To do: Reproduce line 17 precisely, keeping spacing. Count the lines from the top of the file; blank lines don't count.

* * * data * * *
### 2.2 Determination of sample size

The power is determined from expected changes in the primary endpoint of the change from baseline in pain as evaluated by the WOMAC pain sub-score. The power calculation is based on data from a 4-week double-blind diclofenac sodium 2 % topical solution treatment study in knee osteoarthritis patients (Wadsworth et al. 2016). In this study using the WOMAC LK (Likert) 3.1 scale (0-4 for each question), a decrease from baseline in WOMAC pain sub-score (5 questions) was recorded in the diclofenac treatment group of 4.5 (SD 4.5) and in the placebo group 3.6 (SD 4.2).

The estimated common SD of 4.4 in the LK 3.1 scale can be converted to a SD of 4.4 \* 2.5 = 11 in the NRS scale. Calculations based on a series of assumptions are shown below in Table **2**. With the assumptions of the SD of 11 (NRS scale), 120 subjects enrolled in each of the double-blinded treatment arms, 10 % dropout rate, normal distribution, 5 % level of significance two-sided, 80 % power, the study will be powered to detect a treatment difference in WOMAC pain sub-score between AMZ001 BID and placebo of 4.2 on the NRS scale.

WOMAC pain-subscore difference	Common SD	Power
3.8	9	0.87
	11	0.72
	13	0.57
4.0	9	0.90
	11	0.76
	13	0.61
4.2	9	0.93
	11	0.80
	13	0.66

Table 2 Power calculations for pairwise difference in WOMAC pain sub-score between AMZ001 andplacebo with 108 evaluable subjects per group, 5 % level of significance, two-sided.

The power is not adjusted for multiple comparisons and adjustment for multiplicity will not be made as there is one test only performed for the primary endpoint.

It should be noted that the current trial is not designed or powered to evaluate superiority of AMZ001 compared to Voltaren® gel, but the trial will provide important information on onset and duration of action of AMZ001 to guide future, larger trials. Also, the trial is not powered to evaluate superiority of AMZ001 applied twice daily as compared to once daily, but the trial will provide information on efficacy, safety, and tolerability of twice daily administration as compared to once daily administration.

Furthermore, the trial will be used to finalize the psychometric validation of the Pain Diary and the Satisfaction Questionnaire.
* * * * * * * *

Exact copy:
Furthermore, the trial will be used to finalize the psychometric validation of the Pain Diary and the Satisfaction Questionnaire.